Line 12 actually creates the job with my default parameters and then line 15 sets a Title. This is where you would introduce a schedule if you wanted the job to run more than once, but if not just call Update() to save your job. I want my job to run immediately, so in line 17 I call the RunNow() method to do exactly that.

That’s it! You now have a shell for setting up and installing a custom job – specifically one that runs on every server in the farm. My next post will cover what I’m actually doing in the Execution to ensure the DOCICON.xml file is updated appropriately.

Quick Note about testing: In many cases you will need to either restart the Timer Job Service on each server or change your Assembly Version number to get the timer job to pick up any code changes. This doesn’t always happen, but it happens enough to be annoying.

Automatically Setting Up PDF Icon Mapping in SharePoint 2010

Applies To: SharePoint 2010

Nearly everyone who has ever used SharePoint has had to setup the PDF icon mapping so that PDF documents will have the familiar Adobe logo rather than the blank, unknown icon SharePoint uses by default. This is relatively simple and there are guides to do doing this all over the internet. (Microsoft’s can be found here).

Here is a very brief summay of the steps that must be performed manually on every server:

  1. Copy the PDF icon picture from Adobe and put it in your 14 Hive (TEMPLATE\IMAGES)
  2. Edit the DOCICON.xml file in your 14 Hive (TEMPLATE\XML) to add a Mapping element for pdf documents pointing to your new icon
  3. Reset IIS

These aren’t super complicated steps but there are some pretty big problems (or at least irritations) with using this approach:

  • Manual changes can often be error-prone, especially for those not familiar with XML
  • The change must be performed on every server
  • The change must be performed whenever a new server is added to the farm
  • The change will have to be redone in the event of disaster recovery

So, like many before me, I thought, surely this can all be automated! So I looked and I found some solutions for SharePoint 2007 and several solutions that only worked for Standalone Servers or for only one server in the farm. These were of help, but still no good for my needs. So, I wrote my own.

You can find it over on CodePlex as WireBear PDFdocIcon. There’s some stuff about it’s license over there (Free for personal and commercial use, etc.) and the basic installation instructions. It’s super easy to setup since it’s just a standard SharePoint Solution that you globally deploy.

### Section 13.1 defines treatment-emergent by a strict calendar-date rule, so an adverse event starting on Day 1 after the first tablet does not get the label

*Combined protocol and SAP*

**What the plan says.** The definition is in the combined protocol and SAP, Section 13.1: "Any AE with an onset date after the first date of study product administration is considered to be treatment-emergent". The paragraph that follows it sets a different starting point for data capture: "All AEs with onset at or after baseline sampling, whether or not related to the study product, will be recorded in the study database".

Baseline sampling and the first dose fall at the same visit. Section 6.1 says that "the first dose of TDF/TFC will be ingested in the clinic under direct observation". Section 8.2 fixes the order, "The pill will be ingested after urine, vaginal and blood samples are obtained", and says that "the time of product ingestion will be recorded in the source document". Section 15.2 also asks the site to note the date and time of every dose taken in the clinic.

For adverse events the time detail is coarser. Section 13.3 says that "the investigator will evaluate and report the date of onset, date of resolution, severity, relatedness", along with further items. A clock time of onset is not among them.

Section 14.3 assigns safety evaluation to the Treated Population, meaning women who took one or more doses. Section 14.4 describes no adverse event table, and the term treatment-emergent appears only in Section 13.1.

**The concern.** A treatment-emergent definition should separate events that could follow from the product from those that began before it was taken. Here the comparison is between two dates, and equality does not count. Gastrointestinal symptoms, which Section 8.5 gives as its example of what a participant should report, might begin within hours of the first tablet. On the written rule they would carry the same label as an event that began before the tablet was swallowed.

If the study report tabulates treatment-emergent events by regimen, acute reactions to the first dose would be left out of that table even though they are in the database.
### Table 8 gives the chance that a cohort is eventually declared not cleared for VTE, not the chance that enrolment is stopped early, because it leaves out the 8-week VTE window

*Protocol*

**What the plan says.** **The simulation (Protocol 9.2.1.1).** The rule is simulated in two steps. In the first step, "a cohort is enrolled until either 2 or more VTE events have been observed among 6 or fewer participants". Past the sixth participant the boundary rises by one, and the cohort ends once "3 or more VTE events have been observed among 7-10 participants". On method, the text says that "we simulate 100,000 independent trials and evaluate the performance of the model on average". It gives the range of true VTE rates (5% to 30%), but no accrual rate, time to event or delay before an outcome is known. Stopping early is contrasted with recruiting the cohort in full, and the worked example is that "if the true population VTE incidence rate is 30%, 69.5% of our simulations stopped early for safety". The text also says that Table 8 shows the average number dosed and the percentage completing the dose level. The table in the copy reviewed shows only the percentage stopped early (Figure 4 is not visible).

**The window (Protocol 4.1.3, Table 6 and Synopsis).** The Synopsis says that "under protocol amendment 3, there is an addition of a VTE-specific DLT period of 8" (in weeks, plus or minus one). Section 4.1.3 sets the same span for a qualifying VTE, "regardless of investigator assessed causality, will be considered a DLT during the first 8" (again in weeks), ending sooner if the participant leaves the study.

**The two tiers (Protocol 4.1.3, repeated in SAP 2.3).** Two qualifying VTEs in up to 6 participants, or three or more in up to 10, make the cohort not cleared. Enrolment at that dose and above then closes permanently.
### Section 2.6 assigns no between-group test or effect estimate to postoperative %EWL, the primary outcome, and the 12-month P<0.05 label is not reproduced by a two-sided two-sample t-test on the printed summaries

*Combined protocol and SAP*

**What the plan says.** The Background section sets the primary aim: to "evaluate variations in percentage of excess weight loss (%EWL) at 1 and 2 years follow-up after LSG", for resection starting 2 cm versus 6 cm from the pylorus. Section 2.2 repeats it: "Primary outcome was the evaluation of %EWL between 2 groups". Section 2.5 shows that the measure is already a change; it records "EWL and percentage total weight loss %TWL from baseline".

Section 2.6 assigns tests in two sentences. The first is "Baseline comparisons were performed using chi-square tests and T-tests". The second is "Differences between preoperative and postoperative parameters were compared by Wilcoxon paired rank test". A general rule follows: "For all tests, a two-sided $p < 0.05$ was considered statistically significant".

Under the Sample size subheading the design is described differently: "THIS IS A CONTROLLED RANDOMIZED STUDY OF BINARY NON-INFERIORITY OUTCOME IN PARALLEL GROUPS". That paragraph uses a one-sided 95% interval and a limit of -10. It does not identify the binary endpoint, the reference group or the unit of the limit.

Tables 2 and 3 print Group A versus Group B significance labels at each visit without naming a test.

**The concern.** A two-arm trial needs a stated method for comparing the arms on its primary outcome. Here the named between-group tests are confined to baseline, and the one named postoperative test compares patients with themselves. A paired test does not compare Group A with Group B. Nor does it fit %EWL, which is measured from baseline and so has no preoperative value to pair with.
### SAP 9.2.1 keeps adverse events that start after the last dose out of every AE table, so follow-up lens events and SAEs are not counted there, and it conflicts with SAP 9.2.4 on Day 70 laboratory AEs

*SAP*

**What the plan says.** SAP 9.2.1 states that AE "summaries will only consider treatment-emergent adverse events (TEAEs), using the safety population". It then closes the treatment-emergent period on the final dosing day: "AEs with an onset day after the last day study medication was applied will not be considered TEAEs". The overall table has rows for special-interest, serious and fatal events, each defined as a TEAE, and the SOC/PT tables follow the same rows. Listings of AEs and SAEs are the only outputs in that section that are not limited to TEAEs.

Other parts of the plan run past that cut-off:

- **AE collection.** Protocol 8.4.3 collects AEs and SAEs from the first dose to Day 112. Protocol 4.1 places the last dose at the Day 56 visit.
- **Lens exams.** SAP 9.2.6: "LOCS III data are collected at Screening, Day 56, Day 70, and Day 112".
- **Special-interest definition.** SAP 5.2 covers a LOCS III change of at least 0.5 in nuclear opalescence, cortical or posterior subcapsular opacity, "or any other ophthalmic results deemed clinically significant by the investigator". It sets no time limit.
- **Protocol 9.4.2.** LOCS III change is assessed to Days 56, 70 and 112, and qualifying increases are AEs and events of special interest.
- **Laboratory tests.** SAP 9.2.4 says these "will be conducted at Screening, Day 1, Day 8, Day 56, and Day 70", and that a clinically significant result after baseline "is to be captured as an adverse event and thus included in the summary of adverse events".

The full source code is available on CodePlex, but I’ll be going in depth about how it works over the next few posts. But to summarize, here’s what happens:

  • The Adobe PDF icon file is copied to the 14\TEMPLATE\IMAGES folder using standard resource deployment
  • On Activation and Deactivation a one time Service Timer Job is run.
  • On Activation, the Timer job searches for a mapping for PDF documents within the 14\TEMPLATE\XML\DOCICON.xml file. If not found, it adds one (in alphabetic order) and points it to the icon file
  • An IIS Reset is performed to get the changes activated
  • When Deactivating, the Timer job removes the mapping for PDF documents
So why use this thing?
  • The changes will be reapplied in the event of Disaster Recovery
  • The changes will be applied to new servers as they are added to your farm
  • You don’t have to personally edit the 14 Hive on every server in your farm
  • It makes a special place in your heart of hearts that keeps the beast at bay

In making this, I came across several blog entries that were especially helpful, here are most of these (Thanks!):

I’ve found this to be a helpful approach and I hope you do too.

Batch Updates with SharePoint Web Services

Applies To: SharePoint

One of the biggest irritations to me coming from a SQL background is trying to do SQL like things in SharePoint 2007. One of those irritations is performing a simple update through the web services.  In SQL, I could write something like:

UPDATE ListTable
    SET FieldName = FieldValue
    WHERE QueryFieldName = QueryFieldValue

In the generic T-SQL above, any row where the QueryFieldName column had a value equal to the QueryFieldValue would have it’s FieldName Column set to FieldValue. Pretty straightforward for anyone with a database background.

With the SharePoint Web Services, however, there isn’t a simple UPDATE command like this. Instead of the one simple command above, we have to make 2 calls to the Web Service and provide some complicated XML parameters. This can be a big hassle the first time you do this, so to hopefully save you some headaches, I’ll provide most of the code required below.